I was sent back from concert duty. I got back to my unit and the Captain said, ‘Go and get some batteries, because the Gloucesters are surrounded.’ I went haring off in a Jeep for batteries and on the way back I was stopped by the Military Police. I was told I couldn’t go any further, that they were surrounded, and it was no good for me to go or I’d be taken too. The rest of them were taken prisoner; I missed it by not being able to get back." 

It's awful, war itself. All wars are awful. I think it is extremely sad that we lost an awful lot of people.

“They were just like us; young kids and National Service!”

Gerry Farmer, Chelsea Pensioner, in his blue uniform looks towards the camera
Gerry, 1951 Royal Fusiliers, lost his friend Corporal Derby in the conflict. He was left with shrapnel in his spine and lifelong claustrophobia, after being trapped in a Jeep at the bottom of a river while trying to escape Chinese mortars. 

"When I was 18 there were seven wars to fight in, including Aden, Cyprus, Kenya, Korea and Malaya. All my friends I was at school with joined the army; a couple got killed in Malaya. 

We were told we were going to Kingston, Jamaica, but instead we went to Essex and waited for a ship to Korea. We went on the Orwell, a German liner. It had big eagles stamped into where the funnels were. When we got to Port Said, we weren’t allowed off because King Farouk was being deposed at the time. The first time I looked out the porthole I saw a camel with a guy wearing a red fez. 

We got to Busan where I was the second one down the gangplank. It was the whole regiment; on the quayside there was a black American band doing the St Louis blues. It was great. 

I got wounded on 12 June 1953, in the officer’s Jeep. The Chinese were mortaring all the time. It landed about a yard from the Jeep and blew me out 40 yards. I couldn’t breathe, couldn’t feel my legs, then suddenly, an American MASH (Mobile Army Surgical Hospital) Sioux helicopter came down."

Korea was an infantry war. The Chinese were just like us; they were young kids and National Service. Everything was such a close call. I’ve still got an inch and a half of shrapnel in my spine. They said it was better to leave it or I wouldn’t walk again, as it’s between the knuckles of my spine.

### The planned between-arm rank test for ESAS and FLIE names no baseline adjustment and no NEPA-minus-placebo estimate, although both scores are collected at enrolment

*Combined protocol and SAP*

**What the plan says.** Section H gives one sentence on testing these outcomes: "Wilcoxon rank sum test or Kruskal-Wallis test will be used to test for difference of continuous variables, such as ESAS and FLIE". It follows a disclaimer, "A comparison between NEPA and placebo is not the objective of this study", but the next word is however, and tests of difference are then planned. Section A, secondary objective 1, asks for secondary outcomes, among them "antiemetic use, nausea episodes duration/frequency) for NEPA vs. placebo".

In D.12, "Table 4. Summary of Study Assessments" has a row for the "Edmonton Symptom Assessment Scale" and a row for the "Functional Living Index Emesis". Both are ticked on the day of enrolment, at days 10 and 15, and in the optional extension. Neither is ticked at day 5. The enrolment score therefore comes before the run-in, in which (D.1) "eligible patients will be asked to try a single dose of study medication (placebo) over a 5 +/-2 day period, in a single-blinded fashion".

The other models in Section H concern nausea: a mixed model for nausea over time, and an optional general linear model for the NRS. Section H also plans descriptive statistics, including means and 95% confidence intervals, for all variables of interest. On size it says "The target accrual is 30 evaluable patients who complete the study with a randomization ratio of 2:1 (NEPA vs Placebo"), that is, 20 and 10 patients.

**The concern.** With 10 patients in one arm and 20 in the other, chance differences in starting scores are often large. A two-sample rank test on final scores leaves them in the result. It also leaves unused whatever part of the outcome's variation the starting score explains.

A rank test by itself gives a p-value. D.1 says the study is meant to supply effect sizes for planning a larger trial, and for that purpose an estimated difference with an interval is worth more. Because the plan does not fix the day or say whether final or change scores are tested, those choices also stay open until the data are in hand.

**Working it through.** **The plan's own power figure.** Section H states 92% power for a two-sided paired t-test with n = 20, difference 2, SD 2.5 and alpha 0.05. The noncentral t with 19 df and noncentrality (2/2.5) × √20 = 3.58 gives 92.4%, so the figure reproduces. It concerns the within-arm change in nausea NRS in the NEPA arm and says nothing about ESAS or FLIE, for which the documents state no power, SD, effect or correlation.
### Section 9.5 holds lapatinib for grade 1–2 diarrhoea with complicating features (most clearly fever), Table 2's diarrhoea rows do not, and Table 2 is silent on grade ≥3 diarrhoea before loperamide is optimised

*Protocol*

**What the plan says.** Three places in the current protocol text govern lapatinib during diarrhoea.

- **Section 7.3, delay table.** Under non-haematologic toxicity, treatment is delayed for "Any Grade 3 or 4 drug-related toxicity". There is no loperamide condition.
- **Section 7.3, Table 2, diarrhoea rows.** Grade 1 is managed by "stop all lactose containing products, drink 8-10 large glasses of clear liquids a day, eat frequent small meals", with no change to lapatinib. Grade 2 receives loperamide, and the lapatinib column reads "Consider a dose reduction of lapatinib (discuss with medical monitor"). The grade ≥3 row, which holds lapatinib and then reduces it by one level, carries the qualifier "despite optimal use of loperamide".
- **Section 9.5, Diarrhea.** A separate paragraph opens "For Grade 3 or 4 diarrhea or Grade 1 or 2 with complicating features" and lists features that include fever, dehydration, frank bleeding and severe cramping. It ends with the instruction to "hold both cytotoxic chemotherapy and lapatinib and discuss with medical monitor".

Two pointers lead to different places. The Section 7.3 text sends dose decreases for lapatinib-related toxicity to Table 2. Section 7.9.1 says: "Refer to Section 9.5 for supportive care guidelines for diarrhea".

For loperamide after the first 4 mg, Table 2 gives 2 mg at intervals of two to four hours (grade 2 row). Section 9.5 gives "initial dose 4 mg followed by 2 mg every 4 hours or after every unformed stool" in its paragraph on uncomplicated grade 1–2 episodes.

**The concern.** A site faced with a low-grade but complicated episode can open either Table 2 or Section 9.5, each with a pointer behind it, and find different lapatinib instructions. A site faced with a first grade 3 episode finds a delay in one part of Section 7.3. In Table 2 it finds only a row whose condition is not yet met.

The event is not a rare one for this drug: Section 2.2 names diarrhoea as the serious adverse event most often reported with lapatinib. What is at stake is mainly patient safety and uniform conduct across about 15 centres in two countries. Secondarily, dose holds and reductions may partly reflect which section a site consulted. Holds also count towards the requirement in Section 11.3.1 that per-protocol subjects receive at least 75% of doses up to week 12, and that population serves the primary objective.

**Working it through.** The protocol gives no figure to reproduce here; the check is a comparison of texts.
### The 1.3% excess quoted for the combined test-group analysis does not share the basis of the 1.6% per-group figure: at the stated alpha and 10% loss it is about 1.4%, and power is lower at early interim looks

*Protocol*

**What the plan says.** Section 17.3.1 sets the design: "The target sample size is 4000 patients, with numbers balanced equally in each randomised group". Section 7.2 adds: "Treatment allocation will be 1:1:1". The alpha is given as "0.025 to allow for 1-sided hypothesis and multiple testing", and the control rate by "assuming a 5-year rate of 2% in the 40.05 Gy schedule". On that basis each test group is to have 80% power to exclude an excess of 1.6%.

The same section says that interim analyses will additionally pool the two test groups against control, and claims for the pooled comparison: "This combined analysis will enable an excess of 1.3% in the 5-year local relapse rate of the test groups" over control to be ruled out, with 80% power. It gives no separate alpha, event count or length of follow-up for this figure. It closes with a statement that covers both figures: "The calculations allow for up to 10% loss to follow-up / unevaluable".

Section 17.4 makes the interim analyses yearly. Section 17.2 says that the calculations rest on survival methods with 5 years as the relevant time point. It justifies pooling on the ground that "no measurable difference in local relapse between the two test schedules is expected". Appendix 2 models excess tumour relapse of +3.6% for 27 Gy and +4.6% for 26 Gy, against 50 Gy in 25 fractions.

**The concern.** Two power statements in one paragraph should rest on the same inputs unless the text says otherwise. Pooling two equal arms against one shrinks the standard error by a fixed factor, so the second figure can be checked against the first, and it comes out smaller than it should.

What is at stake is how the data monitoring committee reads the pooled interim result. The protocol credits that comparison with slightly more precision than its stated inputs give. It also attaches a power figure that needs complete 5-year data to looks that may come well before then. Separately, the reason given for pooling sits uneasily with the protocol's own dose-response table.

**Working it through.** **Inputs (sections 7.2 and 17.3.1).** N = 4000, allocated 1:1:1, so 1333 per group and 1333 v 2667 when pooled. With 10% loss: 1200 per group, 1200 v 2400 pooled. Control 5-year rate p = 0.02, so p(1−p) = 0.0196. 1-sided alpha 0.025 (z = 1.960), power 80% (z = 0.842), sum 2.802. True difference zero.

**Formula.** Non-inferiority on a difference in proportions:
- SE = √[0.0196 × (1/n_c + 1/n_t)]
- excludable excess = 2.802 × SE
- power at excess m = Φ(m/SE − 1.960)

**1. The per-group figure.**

Reconstructing a War-Torn Land 

Chelsea Pensioner, George Reed, in his scarlet uniform in front of a black background
George was a Royal Engineer part of the United Nations during the reconstruction of Korea following the war. 

"After a long and arduous journey, we finally arrived in Korea in June 1954. As we disembarked, I was greeted by the sound of an American band playing ‘When the Saints Come Marching In.’ It was a heart-warming gesture.

When I got there, we were repairing the roads, building new camps for the infantry; I did a bit of quarry work too. I was a constructional engineer, so I was assigned to build an observation tower near the Imjin River. 

We began work in the summer; it was scorching hot. Over 40 degrees some days! Then in the winter, the cold was extreme.

The dry and wet seasons too – everywhere would be covered in dust in the dry weather or you were knee deep in mud. You’re constantly fighting the elements. It made our work even more difficult.

Unfortunately, during the reconstruction our squadron suffered casualties. We lost one of our own in an accident during the rebuild. That’s something I won’t forget; it reminded us of the dangers we still faced when trying to rebuild in the aftermath. 

I’ve been back to Korea since, this year and in 2016. The first time I went back, I didn’t recognise it. Huge skyscrapers there now and all the land they build on for agricultural. It was quite something."